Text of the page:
Fibromas are isolated, generally raised, often hairless lumps originating under the skin surface, most often appearing on the head and legs. They feel firm and rubbery (fibroma durum) or soft and mushy (fibroma molle) and may resemble collagenous nevi or skin tags. Fibromas occur in all breeds but are primarily a tumour of aged dogs. Doberman Pinschers, Boxers, and Golden Retrievers are most at risk. These tumours are benign, although surgical removal is recommended if they change appearance or grow large.
Granulomatous sebaceous adenitis
This hereditary skin condition destroys the canine’s oil glands and, in some breeds, is associated with a severe oil discharge and hair loss. It occurs in Standard Poodles and potentially in Akitas, first appearing when the canine is a young adult. Early signs are a noticeable skin thickening, followed by the loss of normal hair kinkiness, and then progressing to patchy hair loss.
see Skin tags
This is a benign vascular (blood vessel) tumour of the skin in adult dogs, originating either in the dermis or the subcutaneous layer of the skin and most often occurring on the legs and trunk. Haemangiomas are small masses of blood vessels that appear as single or multiple, circular, often compressible, red or black lumps, resembling a “blood blister.” Although they are harmless (benign), they tend to develop ulcers, and can grow quite large. They are common in dogs and many breeds, including Gordon Setters, Boxers and Airedale, Scottish, and Kerry Blue Terriers, are considered to be at risk.
Hereditary congenital follicular parakeratosis
This is a newly recognised syndrome in which there appears to be a severe defect of the process that forms keratins, a major component of skin. This syndrome is associated with various abnormalities in other areas of the body and affects female Rottweilers and female Siberian Huskies.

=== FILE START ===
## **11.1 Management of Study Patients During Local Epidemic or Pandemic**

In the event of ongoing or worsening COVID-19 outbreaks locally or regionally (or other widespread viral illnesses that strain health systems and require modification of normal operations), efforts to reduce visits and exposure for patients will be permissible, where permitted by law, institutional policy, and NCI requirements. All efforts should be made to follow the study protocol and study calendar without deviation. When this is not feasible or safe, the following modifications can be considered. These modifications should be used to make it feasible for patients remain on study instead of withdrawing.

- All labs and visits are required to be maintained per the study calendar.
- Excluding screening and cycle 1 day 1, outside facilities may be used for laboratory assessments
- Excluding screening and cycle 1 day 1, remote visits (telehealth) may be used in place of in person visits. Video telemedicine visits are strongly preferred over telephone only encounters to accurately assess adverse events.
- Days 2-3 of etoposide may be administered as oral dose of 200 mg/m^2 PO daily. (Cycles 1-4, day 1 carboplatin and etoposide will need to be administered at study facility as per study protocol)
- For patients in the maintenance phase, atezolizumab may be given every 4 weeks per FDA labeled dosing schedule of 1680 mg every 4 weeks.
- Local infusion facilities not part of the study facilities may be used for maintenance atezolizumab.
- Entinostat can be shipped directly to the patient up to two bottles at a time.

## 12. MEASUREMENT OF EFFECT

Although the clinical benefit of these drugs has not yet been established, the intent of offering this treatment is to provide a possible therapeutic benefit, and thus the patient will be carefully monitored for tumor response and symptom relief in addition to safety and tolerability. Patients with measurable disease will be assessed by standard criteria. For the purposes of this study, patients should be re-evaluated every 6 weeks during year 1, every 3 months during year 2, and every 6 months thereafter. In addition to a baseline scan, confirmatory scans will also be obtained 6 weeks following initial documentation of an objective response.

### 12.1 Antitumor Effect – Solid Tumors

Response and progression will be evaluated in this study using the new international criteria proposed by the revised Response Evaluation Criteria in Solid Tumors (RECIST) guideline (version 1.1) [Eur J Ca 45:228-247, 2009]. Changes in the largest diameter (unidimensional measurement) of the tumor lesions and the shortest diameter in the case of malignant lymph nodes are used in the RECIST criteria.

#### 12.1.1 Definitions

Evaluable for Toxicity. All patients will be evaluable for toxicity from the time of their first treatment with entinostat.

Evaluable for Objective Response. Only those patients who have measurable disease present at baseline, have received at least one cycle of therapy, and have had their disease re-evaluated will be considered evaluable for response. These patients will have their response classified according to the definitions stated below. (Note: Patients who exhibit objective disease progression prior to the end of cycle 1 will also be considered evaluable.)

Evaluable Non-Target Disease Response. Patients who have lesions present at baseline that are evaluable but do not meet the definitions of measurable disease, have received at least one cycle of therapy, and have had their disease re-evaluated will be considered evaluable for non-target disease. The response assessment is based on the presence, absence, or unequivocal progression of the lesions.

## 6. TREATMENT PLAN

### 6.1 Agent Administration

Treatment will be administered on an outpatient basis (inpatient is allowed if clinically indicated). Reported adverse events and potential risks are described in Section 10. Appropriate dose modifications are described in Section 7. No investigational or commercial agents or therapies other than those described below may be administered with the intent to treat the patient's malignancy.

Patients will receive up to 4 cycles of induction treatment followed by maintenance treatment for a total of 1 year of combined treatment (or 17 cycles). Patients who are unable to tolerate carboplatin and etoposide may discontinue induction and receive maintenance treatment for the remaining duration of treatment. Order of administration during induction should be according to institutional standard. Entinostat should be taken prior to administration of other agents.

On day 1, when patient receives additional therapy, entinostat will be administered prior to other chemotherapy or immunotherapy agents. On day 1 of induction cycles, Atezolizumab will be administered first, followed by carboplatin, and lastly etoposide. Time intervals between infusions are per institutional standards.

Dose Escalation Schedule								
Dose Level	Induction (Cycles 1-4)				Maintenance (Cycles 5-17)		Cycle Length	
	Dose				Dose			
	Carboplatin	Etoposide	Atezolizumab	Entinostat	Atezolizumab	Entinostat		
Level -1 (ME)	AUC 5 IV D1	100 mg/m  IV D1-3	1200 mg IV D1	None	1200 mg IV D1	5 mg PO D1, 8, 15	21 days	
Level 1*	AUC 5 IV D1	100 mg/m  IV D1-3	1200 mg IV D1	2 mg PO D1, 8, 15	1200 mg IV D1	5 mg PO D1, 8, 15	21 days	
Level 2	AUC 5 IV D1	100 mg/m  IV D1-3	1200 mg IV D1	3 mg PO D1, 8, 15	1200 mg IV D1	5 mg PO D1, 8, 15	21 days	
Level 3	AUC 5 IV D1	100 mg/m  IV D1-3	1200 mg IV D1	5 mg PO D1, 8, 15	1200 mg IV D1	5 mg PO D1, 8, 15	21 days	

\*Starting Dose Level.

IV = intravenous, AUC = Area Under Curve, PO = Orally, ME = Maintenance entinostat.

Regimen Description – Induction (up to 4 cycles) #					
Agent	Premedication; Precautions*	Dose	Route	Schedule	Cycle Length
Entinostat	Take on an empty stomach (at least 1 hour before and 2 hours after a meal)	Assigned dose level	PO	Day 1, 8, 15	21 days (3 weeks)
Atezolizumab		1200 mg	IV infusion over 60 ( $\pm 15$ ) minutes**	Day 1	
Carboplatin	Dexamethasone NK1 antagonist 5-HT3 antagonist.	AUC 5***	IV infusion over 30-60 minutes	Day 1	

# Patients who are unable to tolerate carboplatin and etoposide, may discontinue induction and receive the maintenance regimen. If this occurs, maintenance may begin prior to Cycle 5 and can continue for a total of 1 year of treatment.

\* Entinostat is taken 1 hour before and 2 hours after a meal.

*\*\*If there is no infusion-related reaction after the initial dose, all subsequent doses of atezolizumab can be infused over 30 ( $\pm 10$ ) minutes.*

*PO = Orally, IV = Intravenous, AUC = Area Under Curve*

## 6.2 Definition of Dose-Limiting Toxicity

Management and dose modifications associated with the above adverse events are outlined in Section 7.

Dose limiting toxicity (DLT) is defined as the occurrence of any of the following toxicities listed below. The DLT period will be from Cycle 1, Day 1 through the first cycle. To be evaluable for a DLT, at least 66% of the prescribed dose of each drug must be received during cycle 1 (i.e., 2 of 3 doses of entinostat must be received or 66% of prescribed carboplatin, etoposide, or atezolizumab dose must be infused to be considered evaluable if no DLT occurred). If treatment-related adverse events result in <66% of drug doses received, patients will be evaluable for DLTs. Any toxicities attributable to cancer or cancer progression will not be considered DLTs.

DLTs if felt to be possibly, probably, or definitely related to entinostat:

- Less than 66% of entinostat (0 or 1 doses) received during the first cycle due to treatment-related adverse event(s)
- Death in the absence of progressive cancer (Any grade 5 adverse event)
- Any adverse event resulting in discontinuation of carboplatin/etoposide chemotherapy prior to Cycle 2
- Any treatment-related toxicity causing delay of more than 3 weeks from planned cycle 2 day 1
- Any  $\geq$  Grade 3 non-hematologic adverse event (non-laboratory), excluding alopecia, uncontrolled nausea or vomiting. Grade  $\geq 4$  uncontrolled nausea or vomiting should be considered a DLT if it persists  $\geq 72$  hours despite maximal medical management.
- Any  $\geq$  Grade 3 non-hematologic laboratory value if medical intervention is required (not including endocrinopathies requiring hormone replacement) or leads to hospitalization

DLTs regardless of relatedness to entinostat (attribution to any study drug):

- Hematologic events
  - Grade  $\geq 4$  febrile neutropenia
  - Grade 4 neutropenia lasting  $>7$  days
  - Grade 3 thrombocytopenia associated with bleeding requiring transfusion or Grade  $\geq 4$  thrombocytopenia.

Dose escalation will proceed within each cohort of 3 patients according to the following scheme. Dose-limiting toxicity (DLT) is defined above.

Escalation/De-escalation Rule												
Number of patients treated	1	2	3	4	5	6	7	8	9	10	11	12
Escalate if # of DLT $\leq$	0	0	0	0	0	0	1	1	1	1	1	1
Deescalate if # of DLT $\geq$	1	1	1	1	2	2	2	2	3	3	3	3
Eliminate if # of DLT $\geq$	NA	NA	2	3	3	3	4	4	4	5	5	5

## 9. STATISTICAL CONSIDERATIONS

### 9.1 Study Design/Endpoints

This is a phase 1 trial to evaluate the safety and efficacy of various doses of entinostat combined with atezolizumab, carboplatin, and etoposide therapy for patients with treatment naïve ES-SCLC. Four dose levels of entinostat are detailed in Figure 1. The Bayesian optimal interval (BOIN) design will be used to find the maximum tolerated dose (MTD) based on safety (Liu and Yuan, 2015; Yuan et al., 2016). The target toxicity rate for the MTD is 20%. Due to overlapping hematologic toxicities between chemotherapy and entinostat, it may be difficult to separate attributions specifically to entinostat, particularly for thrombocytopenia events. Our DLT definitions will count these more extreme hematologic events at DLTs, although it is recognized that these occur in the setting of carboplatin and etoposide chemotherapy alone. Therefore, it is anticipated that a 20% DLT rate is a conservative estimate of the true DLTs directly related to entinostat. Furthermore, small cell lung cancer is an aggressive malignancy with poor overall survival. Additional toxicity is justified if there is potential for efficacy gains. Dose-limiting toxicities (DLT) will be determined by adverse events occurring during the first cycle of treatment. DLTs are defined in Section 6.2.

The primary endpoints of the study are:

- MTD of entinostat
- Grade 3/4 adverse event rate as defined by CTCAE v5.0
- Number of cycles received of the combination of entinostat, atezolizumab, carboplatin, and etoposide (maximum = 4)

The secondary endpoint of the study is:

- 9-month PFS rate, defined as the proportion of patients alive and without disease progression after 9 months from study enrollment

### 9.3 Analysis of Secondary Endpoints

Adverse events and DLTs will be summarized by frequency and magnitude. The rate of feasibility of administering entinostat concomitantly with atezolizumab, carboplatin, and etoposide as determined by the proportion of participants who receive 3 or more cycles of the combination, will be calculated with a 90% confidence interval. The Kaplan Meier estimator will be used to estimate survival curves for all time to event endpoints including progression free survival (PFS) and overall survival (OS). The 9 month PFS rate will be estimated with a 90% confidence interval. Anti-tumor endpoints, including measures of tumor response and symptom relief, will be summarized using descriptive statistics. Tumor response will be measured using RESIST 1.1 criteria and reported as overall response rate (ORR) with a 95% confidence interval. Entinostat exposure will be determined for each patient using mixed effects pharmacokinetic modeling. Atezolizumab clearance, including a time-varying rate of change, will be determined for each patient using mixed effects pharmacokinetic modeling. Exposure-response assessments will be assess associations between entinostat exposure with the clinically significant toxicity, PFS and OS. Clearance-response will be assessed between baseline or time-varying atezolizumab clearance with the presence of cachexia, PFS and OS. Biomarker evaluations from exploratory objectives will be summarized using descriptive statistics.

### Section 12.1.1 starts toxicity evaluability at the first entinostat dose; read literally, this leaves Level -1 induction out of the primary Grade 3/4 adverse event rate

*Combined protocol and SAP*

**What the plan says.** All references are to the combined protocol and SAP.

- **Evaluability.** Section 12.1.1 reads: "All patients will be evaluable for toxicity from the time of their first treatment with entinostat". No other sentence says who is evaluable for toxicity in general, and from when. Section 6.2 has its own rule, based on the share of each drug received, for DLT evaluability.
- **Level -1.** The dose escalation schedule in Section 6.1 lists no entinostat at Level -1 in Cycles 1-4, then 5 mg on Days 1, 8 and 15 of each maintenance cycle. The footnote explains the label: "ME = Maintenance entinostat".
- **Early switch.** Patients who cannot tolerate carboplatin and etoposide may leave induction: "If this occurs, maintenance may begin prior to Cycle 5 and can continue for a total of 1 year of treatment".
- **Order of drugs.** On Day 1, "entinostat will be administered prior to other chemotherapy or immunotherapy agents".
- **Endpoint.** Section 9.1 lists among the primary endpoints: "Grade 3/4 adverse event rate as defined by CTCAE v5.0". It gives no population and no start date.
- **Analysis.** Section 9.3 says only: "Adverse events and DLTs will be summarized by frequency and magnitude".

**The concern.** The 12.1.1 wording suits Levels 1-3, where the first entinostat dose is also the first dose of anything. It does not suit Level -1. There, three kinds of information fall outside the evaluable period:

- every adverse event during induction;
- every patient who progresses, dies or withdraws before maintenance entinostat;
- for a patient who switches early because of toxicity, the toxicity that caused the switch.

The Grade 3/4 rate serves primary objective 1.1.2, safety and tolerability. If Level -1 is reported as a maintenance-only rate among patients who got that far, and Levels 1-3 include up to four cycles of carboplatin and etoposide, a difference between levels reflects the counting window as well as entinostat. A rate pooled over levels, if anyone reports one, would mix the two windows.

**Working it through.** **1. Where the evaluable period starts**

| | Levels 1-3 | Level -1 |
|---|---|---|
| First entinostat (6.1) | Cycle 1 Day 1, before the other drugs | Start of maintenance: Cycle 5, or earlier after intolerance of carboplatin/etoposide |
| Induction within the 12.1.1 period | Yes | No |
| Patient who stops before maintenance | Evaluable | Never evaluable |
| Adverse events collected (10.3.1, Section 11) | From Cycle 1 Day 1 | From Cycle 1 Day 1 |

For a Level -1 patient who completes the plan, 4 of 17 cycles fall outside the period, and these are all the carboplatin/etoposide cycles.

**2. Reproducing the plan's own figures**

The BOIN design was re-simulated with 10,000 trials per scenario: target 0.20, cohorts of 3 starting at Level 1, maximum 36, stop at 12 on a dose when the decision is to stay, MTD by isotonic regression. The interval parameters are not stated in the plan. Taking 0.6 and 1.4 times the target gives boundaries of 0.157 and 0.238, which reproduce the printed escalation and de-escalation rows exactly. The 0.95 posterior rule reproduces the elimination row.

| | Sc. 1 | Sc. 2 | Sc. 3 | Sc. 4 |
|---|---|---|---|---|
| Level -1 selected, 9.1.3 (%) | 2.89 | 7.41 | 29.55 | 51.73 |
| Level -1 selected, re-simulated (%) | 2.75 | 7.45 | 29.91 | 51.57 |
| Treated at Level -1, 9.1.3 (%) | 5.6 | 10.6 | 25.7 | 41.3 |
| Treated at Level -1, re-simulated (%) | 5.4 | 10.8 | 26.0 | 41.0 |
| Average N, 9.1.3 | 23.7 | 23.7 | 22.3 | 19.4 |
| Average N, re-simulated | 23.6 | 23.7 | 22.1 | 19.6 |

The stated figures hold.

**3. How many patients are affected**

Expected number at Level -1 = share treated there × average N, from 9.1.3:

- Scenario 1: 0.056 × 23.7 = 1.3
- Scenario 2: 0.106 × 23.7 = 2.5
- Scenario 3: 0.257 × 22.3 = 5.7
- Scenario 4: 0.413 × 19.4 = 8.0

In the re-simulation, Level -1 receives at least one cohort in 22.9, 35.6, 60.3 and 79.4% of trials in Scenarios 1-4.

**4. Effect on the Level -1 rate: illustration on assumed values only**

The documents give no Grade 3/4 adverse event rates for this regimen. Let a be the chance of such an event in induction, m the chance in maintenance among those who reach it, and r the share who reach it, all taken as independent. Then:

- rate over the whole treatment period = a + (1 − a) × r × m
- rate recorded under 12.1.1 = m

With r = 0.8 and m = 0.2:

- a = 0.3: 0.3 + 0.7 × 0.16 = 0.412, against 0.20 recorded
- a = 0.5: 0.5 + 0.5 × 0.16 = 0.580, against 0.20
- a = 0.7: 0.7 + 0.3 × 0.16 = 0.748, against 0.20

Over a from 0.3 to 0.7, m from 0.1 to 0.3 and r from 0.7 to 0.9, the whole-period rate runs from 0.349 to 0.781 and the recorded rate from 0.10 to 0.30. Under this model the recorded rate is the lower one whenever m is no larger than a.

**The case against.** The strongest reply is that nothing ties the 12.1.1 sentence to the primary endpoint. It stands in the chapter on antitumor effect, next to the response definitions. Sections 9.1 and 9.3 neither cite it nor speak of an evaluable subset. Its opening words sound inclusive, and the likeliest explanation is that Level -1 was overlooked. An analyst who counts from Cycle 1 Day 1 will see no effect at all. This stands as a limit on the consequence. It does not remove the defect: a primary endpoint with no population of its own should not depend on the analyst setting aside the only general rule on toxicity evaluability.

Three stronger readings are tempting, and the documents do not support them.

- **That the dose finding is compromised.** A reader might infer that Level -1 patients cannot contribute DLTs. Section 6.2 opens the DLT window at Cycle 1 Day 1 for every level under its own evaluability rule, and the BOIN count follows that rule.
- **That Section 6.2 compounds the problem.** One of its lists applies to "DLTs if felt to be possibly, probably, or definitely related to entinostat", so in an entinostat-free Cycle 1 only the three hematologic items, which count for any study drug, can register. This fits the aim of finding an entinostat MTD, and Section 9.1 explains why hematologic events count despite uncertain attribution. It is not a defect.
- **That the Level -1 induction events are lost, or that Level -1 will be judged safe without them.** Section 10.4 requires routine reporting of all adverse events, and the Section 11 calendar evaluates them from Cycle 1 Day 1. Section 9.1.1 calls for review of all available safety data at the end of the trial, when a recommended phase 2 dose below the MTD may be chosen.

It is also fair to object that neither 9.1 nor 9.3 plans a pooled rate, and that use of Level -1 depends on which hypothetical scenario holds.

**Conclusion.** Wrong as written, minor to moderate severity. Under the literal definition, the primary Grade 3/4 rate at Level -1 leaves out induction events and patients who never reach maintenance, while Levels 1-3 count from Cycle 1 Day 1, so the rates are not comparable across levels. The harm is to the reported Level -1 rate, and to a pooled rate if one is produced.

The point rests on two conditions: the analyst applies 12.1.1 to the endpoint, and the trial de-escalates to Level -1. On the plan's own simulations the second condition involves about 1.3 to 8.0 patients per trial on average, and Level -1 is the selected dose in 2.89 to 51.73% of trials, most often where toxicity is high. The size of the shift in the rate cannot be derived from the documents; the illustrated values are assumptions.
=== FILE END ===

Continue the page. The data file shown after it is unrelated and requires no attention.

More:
Hereditary footpad hyperkeratosis (HFH)
see Familial footpad hyperkeratosis
A histiocytoma is a benign but common skin tumour that typically occurs in dogs younger than three-and-a-half years but can occur in dogs of any age. It originates in the Langerhans cells, which are immune cells that function to provide protective immunity to the tissues that are in contact with the outer environment, particularly the skin’s surface. While they can appear on any location on the body, most histiocytomas appear on the head, ears, and limbs. The breeds that appear to be most at risk are English Bulldogs, Scottish Terriers, Greyhounds, Boxers, and Boston Terriers. The tumour appears rapidly as a small, solitary, raised, hairless, and round lump that is freely movable. It will often ulcerate and then become smaller and go away. These tumours are benign and are not considered to be a health risk.